You’ve learned your sales skills, reviewed your funnel, and located your deal in the sales process. What’s left? The customer! Align Your Sales Process with the Prospect’s Buying Process

Understanding your prospect’s decision-making process—who’s involved, who the key stakeholders are, and who makes the final call—is critical to your sales success.

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Best-practice salespeople manage their selling activities from a solid understanding of how their customers buy: not only buying patterns and habits, but also details related to the steps customers take in making the purchase decision. ‘‘Buyers, not salespeople, now control the flow of information, making them savvier than ever before. They have developed their own processes for assessing, selecting, and negotiating with vendors, and added a number of formal and informal decision makers to this multi-month or multi-quarter process, challenging traditional sales cycle and sale methodology thinking to embrace this new paradigm.’’  The customer’s buying process actually maps well to the six stages of the selling process we just reviewed:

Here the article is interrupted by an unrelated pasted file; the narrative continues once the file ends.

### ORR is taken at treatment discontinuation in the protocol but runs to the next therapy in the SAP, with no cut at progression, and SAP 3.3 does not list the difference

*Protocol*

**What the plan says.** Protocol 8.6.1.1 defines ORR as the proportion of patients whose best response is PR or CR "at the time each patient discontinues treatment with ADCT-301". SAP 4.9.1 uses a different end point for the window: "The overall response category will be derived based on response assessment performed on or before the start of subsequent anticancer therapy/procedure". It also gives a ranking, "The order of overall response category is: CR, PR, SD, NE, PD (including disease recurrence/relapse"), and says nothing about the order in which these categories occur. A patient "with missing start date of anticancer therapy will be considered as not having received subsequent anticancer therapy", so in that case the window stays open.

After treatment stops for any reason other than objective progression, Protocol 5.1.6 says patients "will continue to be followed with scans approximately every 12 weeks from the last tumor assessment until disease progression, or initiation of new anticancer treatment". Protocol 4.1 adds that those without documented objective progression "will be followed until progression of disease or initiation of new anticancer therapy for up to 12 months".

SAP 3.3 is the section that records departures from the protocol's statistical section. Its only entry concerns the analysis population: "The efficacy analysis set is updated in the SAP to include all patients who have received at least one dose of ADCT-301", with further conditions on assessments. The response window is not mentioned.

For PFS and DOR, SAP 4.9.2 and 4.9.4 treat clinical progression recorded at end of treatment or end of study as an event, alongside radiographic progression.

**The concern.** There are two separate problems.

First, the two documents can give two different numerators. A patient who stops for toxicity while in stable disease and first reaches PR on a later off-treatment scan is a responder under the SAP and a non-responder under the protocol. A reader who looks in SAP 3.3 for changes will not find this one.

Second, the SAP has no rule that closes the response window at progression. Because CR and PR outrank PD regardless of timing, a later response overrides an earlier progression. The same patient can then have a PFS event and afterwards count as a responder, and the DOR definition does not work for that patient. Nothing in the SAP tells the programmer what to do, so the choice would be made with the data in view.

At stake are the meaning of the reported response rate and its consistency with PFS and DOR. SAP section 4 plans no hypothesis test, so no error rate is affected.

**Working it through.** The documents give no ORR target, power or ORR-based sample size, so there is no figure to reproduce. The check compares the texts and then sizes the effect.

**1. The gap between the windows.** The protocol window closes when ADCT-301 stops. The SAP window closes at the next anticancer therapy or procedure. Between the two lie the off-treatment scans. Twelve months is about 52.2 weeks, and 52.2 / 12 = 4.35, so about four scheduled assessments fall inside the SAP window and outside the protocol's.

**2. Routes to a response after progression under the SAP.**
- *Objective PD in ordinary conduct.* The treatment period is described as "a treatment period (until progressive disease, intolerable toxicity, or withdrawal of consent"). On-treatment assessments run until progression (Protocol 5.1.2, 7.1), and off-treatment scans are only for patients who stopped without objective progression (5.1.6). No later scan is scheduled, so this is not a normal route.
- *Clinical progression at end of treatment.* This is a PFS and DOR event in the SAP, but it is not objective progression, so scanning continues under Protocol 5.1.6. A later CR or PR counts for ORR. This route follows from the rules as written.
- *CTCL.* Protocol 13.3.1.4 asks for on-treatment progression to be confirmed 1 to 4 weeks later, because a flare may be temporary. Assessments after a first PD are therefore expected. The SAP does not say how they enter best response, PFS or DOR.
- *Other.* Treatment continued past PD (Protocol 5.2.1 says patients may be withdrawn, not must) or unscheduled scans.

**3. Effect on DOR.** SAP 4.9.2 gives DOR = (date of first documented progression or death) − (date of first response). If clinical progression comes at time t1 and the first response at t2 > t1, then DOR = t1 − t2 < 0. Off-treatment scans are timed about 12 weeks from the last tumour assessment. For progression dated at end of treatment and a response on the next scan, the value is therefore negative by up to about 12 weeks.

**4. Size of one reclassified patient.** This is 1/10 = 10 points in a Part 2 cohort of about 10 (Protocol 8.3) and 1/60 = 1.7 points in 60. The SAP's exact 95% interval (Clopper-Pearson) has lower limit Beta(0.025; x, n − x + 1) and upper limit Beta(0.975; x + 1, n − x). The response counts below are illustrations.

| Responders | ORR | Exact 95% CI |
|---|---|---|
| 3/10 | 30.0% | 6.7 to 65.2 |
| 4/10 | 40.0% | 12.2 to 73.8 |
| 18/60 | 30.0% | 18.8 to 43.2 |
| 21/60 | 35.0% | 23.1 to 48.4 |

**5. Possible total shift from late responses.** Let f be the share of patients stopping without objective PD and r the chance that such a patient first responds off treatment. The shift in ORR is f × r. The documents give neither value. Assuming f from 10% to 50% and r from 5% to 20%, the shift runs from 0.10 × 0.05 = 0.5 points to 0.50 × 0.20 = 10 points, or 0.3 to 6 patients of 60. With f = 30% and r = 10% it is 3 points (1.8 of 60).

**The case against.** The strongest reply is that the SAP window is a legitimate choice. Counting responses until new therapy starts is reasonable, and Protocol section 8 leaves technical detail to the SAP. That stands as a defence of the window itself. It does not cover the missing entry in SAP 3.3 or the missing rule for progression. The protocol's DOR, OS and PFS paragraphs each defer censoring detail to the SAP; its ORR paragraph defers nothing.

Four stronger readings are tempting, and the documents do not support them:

1. Recognize business strategy

2. Define requirements

3. Evaluate alternatives

4. Select solution

5. Negotiate

6. Implement solution

Understanding where your customer is in their process will help you align solidly with their needs. Take the time to do it.

Common Sales Process Mistakes

To build a sales process that sticks, you need to avoid some of the common mistakes that derail the process. Always have a sales conversation plan and here are some tips on how to avoid pitfalls.

Poor Preparation

Good research is key to successful sales. When done correctly, it allows you to speak confidently about what you’re selling and what problems it solves. When done poorly prospects lose confidence in your product and business. Take the time to understand both what you’re selling and your target audience to be able to address unique problems and value propositions.

Being Unprepared For Objections

There are countless potential objections to a sale: cost, bad timing, insufficient need, lack of product functionality, and so on. These objections are often easy to anticipate. Unfortunately, many salespeople struggle to close sales due to common objections they don’t know how to overcome. The best solution is to map out all likely prospect objections to prepare empathetic and impactful responses across all parts of the sales process.